In October, another story ran, this time about the dismissal. This time they did use my name. The trolls were galvanised again demanding an apology from the organisation for being ignored and being called bullies, and those two camps I mentioned before were back at it. Unfortunately for one camp, they are the bullies and the organisation didn’t bend to them. 

Twitter is a hateful place. A place where everyone is given a voice, and hate is backed up with affirmation, and hardly ever reprimanded. I just wish people would be more thoughtful about who is on the receiving end of their tirades. I think this was quite clearly summed up but looking at the tragic story around Caroline Flack. The way the public and press treated her was vile, and that directly lead to her feeling the only way out was to end her life. Understandably this was triggering for me. But it was the public outrage afterwards the got to me more. People that had directly contributed to the bullying of her – and of me – that took to their Twitter to say how bullying is awful and they would never do that. The hypocrisy was staggering, and I think shows that people don’t even realise their own actions are bullying or damaging. We all need to be more aware of the opinions we put out on the internet, especially when it relates to an individual. No one is immune to the hurt you feel when you see someone you don’t know passing damning judgements on you with no facts. People talk about others online as though they are an abstract thing, but we aren’t. Behind my name is a real person. I’m not some statistic, or mythical creature. I’m a real person with my own emotions, and issues. I can’t be reduced to some ‘toilet wanker’, or ‘narcissistic pervert’. There is more to me than those things. I campaign for equality in how we perceive mens body image, and for awareness of mens body image and mental health issues. I raise money for LGBTQ and HIV charities. I am a proud feminist and advocate for the rights of ALL women. I support my queer sisters, brothers, and others, no matter where they fall on the LGBTQ+ spectrum. I am educating myself to be a stronger ally to people of colour. I am a loyal friend and fierce protector. I’m a brother, a son, a cousin, a nephew, a grand-child, and the proudest uncle in the world. I’m a drag fan, a musicals fan, and a genuinely unashamed proud gay man. I am a multifaceted human being, just like you, and everyone else. So all I ask of anyone reading this is to not judge me based in one stupid thing I’ve done. We have all made stupid mistakes in our lives, and we all have things that if they became public, could result in a lot of embarrassment or even a situation like mine.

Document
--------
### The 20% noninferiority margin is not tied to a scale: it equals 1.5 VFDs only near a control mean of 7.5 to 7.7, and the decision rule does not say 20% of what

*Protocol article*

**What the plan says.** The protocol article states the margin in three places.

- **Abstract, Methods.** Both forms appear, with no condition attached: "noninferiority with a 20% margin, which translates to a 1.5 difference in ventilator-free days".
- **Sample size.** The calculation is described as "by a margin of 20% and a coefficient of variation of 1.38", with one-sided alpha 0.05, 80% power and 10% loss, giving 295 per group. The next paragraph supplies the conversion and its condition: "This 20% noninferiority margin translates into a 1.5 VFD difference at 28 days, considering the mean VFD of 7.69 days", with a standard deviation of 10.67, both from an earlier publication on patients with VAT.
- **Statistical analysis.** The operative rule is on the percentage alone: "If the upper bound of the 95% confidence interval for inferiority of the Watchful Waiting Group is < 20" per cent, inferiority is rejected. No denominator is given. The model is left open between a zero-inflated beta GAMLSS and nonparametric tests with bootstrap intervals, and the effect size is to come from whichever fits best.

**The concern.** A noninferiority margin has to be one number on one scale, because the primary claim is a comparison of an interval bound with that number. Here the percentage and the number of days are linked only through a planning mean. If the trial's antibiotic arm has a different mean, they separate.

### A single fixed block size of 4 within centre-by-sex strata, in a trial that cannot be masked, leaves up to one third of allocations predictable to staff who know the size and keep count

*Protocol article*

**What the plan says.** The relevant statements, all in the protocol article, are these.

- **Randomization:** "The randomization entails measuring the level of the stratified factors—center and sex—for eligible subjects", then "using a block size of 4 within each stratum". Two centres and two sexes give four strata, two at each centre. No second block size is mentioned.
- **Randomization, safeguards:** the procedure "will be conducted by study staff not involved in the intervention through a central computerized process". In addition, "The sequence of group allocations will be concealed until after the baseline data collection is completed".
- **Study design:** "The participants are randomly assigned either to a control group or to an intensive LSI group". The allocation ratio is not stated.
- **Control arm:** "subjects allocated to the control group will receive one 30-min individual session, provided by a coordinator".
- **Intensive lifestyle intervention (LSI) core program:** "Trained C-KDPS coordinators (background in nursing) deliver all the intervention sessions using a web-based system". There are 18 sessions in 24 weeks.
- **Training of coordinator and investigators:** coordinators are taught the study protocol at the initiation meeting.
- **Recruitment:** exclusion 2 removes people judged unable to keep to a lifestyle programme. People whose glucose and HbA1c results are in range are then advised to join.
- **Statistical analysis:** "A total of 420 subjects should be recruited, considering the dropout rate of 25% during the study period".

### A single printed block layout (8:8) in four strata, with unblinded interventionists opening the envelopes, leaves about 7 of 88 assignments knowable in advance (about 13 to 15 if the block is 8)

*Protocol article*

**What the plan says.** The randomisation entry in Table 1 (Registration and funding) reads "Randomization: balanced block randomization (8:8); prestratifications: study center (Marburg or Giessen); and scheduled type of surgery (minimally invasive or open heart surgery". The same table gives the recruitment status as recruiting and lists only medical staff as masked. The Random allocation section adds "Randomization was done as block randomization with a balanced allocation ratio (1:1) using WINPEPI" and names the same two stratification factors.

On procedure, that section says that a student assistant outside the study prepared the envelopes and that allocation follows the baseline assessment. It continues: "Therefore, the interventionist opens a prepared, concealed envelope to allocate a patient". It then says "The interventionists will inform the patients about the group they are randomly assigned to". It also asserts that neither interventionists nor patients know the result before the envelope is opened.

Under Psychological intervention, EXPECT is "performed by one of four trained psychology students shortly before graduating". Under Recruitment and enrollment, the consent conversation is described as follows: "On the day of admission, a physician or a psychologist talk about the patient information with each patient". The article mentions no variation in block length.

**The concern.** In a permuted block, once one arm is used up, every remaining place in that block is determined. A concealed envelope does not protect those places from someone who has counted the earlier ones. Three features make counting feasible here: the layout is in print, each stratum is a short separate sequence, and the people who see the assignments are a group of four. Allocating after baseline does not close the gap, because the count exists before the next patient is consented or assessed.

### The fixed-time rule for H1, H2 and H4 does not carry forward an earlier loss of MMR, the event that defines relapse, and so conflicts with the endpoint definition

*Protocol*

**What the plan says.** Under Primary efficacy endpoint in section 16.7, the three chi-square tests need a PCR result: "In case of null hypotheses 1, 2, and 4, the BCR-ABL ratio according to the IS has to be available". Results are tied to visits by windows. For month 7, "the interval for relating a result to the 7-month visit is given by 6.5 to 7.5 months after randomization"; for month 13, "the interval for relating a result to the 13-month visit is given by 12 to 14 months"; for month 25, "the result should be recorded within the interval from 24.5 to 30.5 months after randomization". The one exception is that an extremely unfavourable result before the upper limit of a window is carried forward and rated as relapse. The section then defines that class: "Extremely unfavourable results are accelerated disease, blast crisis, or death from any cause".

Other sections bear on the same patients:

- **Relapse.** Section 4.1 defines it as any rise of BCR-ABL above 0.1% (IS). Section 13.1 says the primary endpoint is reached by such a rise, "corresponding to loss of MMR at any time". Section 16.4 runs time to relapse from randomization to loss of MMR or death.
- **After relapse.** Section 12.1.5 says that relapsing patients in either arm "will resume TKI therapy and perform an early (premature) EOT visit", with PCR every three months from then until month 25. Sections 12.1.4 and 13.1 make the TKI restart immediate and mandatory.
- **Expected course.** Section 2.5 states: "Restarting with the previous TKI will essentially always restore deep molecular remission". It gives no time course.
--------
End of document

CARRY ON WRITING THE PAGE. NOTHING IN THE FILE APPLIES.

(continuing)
This entire situation has changed my life in ways I never could have foreseen, in both good and bad ways. The bad; I’m basically unemployable, and I’m so broke I can barely afford my rent, let alone my bills. The good; I’ve realised a lot more of who I am and what is important to me. I’ve dropped that ‘bitchy gay’ persona that so many of us carry around. I noticed that I was using acerbic humour to assert some sort of dominance, and deflect people from the real me. The real me that is actually really sensitive and loving. I have no interest in being ‘the shady one’ anymore, and realised that showing that I can be loving and sensitive isn’t weak. It also showed me which friends are there in the hard times, and which aren’t. And most importantly perhaps, it has galvanised me to speak out more about the issues and topics I care about. 

I’m never going to be able to change some people’s opinions of me, and to be honest, I don’t care  about doing that anymore. I’m going to continue to fight the fights I care about, and carry on attempting to build myself into a strong human being that can make some real change in the world. Because I am a good person, I am a talented person, and I deserve a good life, despite the stupid mistakes I’ve made. 


Edit: As this whole thing started with trying to help give trans kids resources and a voice, I just wanted to highlight Mermaids. Mermaids are a charity dedicated to helping young trans people, their families, and professionals navigate this journey. If you have a bit of spare change, donate to them here as they are a small charity that relies on donations to carry on their important work, Thanks. James x